Guide The Perfect Parents Guide to Simple and Effective Discipline

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Never repeat a common multiple times as your child will quickly learn that you are not being serious and continuing to misbehave will only result in more harmless words. Use 'I' Messages when disciplining your child. Rather than saying "you made me upset for not cleaning up your toys' phrase it as 'i am upset that you didn't clean up your toys'. Statements with 'you' in them can seem accusatory and lead to aging that may be avoided.

Ensure your child understands that you love him or her, just not the behavior. Over-praising can make your comments less effective. As your child is already used to following your instructions, you can expect better results when your child does misbehave. It reinforces the fact that it is okay to hit people if they misbehave, a trait you definitely do not want your child to adopt.

Spanking has been proven to be no more effective than other methods of discipline and can even make children more aggressive and angry. Offer rewards and praise for good behavior, just not for doing routine activities. It is also important that you understand the difference between a reward and a bribe. Bribes are given to get your child to complete a task while rewards are given after. You want to avoid bribes as it can teach your child to take before giving.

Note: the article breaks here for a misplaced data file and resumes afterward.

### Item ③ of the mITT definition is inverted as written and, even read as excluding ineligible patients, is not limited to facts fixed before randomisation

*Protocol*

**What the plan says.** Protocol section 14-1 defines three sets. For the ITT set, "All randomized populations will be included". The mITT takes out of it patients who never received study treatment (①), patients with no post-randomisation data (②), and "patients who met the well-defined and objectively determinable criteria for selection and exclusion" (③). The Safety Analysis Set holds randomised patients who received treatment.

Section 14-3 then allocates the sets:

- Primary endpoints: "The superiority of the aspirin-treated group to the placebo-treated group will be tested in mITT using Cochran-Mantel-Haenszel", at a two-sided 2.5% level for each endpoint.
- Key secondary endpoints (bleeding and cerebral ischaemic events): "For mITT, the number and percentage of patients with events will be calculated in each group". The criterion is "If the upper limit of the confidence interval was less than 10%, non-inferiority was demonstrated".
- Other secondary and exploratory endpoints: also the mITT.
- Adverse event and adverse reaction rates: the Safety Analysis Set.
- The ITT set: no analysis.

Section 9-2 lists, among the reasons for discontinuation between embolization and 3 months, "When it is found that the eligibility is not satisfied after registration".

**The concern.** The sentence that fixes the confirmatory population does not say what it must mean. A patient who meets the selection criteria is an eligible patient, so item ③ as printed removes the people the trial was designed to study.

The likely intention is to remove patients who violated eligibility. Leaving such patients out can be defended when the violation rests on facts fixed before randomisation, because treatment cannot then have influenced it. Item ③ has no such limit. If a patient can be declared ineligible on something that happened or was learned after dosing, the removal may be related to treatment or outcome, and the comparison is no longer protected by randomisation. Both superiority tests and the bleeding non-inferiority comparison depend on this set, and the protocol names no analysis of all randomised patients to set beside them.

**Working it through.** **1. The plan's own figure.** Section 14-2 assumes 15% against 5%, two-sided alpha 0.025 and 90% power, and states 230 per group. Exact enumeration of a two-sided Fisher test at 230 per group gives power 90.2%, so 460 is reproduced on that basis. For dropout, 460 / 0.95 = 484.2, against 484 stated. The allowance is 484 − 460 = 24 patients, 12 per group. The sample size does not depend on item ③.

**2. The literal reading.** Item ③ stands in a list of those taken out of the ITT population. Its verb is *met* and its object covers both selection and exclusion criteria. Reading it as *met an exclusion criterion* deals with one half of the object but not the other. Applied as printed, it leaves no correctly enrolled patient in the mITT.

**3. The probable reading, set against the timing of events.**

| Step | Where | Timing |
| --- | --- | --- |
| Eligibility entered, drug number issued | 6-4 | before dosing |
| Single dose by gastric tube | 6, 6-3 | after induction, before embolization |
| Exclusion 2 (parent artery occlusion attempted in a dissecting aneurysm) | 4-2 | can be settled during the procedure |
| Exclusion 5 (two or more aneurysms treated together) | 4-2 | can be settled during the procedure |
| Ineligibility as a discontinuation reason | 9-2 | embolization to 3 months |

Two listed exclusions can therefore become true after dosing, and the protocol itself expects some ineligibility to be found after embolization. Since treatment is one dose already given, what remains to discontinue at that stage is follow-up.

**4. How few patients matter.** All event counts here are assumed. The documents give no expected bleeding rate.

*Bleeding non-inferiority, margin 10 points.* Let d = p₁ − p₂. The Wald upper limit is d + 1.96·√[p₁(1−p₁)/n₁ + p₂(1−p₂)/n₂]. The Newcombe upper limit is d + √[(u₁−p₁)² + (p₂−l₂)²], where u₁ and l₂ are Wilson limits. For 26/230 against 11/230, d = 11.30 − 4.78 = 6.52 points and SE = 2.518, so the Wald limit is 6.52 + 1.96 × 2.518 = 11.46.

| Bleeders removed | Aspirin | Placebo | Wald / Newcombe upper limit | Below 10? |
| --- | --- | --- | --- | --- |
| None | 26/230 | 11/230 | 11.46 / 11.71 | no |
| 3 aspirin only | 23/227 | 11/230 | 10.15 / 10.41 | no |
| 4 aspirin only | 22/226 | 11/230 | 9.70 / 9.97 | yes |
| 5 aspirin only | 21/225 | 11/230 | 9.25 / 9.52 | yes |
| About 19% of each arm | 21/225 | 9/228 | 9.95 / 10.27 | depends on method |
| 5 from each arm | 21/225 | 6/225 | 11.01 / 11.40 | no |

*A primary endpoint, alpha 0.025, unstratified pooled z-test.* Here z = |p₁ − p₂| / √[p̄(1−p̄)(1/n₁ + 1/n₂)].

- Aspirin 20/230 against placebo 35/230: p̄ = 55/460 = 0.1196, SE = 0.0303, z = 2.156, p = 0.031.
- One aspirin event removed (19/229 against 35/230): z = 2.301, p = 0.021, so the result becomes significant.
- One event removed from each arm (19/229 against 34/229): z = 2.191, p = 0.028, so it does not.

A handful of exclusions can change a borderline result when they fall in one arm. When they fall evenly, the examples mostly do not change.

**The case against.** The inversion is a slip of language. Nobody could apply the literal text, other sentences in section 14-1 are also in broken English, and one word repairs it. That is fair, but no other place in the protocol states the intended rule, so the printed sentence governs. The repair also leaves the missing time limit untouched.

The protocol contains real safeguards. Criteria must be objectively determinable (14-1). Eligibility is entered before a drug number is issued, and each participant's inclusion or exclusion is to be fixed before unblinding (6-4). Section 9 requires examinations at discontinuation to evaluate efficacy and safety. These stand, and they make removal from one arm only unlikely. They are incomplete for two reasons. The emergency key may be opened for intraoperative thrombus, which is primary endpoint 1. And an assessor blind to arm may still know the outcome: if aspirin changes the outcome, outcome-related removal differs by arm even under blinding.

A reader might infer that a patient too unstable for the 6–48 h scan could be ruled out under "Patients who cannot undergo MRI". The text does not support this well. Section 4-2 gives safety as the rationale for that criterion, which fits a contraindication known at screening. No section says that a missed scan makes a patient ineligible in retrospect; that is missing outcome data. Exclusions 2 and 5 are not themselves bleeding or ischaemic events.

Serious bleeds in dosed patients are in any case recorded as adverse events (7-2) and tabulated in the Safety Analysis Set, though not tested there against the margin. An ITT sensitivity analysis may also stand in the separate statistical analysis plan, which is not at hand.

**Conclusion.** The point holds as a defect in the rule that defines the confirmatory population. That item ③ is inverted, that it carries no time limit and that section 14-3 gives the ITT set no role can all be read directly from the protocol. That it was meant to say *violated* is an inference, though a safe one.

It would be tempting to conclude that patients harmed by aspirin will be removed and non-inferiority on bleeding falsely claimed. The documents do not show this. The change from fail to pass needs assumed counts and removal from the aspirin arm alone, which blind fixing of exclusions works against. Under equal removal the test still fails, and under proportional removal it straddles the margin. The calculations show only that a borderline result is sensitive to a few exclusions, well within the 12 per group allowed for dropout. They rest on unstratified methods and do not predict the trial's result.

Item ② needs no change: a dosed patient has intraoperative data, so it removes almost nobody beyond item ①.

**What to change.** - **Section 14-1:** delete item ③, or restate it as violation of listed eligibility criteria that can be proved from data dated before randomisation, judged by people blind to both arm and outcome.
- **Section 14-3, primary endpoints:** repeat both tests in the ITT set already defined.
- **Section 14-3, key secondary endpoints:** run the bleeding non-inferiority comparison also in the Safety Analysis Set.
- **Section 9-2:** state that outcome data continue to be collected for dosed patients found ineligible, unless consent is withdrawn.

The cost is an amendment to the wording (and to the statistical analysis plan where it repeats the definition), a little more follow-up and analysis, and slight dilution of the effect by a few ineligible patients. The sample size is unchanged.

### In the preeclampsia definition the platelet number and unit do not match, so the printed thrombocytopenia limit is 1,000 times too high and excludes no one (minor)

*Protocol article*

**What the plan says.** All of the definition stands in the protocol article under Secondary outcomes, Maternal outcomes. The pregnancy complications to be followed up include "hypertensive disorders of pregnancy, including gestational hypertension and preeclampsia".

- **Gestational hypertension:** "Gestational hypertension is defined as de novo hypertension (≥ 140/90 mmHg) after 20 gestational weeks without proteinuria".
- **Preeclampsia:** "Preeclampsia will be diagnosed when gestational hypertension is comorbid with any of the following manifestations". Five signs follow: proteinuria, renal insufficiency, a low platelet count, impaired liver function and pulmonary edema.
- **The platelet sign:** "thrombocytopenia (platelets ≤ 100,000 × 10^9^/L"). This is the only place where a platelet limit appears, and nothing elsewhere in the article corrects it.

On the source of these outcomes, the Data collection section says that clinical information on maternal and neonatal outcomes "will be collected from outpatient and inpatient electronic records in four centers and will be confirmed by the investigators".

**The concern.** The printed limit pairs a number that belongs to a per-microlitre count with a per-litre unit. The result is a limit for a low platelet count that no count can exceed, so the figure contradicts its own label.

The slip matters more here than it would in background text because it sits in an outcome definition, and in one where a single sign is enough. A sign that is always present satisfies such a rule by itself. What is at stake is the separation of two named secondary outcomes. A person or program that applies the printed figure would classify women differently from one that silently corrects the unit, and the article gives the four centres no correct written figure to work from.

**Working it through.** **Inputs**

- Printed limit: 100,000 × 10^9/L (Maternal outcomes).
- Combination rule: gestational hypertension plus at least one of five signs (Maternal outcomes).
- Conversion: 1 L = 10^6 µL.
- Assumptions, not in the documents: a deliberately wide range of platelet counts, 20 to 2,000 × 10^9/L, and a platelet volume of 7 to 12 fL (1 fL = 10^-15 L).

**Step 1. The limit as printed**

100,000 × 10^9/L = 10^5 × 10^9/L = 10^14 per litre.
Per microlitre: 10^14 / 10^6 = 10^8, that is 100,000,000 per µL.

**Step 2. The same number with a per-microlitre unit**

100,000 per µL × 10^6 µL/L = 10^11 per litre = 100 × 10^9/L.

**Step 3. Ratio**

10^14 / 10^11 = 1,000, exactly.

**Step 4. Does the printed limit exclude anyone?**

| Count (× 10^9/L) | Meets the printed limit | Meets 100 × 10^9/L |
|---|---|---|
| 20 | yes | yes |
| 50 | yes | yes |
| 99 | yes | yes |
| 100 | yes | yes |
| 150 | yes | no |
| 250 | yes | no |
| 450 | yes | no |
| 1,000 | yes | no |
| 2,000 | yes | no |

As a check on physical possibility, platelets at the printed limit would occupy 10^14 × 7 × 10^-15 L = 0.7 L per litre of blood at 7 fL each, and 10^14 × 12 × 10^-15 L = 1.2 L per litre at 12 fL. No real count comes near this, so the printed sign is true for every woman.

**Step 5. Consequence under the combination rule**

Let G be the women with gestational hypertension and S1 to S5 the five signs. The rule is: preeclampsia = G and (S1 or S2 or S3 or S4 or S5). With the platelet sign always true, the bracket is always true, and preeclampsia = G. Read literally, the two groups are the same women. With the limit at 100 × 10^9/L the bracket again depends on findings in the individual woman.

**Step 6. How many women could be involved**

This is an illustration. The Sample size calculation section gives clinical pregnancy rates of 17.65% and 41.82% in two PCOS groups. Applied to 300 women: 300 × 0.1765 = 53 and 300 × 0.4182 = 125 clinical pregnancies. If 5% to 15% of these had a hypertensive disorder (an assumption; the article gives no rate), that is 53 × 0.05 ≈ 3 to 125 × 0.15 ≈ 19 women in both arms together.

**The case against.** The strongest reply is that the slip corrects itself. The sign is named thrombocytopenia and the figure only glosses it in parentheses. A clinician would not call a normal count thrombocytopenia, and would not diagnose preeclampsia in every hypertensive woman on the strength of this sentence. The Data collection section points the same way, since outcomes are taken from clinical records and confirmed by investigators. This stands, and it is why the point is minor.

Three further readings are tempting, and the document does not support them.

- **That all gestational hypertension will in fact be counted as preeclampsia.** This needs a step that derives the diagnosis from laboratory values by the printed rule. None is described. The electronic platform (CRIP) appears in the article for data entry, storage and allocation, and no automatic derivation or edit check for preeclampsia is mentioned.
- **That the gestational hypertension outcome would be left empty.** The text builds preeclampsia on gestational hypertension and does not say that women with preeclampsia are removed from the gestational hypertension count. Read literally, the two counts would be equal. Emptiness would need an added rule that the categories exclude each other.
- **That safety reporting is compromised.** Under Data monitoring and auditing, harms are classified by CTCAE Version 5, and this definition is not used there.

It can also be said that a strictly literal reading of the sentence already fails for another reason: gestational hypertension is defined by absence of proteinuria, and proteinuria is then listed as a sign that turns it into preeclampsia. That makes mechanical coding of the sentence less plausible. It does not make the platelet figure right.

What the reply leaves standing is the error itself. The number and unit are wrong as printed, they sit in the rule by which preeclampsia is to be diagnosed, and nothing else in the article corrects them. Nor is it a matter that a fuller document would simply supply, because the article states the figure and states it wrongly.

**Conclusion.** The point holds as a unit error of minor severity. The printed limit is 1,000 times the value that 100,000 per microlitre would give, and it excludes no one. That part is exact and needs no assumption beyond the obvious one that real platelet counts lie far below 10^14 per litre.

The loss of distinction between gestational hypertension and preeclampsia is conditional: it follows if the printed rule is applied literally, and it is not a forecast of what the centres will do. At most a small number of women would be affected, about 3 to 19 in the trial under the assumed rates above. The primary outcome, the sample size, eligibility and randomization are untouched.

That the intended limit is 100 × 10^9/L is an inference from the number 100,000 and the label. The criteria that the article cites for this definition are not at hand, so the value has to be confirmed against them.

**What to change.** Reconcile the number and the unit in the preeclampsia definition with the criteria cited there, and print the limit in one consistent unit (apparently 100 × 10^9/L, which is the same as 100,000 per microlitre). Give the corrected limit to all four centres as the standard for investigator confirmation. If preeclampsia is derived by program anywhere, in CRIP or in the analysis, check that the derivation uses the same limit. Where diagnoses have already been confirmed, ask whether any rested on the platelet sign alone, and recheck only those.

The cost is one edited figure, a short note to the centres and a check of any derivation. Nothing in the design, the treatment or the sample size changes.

By being a good role model you can be sure that your child is only imitating positive traits. Simply ignore any protests and continue to act on the punishment.


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You can discuss how the punishment could have been avoided later after your child has calmed down. Learn to ignore minor or harmless misbehaviors such as fidgeting. Reacting to every little thing your child does with discipline can lead to an inferiority complex. Perhaps the most important point, provide your child with a safe environment.

Ensure that your child feels secure and loved. A safe and secure child is more likely to respond positively to discipline. Seems like a lot to take in doesn't it? Don't worry, with a little practice discipline is can be both easy and effective. The first step to better discipline is to identify and encourage good behavior.

You will find that it is much easier to reinforce good behavior than it is to prevent and change bad behavior. The easiest way to reinforce good behavior is by offering praise when your child successfully completes tasks or performs well.

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Although your child's mischievous smile may suggest otherwise, children actually will seek approval for the things that they do, especially from their parents. A simple way to let your child know that they have done something correctly or taken the correct steps to do something you wanted is by showing affection. A hug, kiss or smile to reward the little things such as sitting quietly, completes a chore without any problems or even simply playing cooperatively.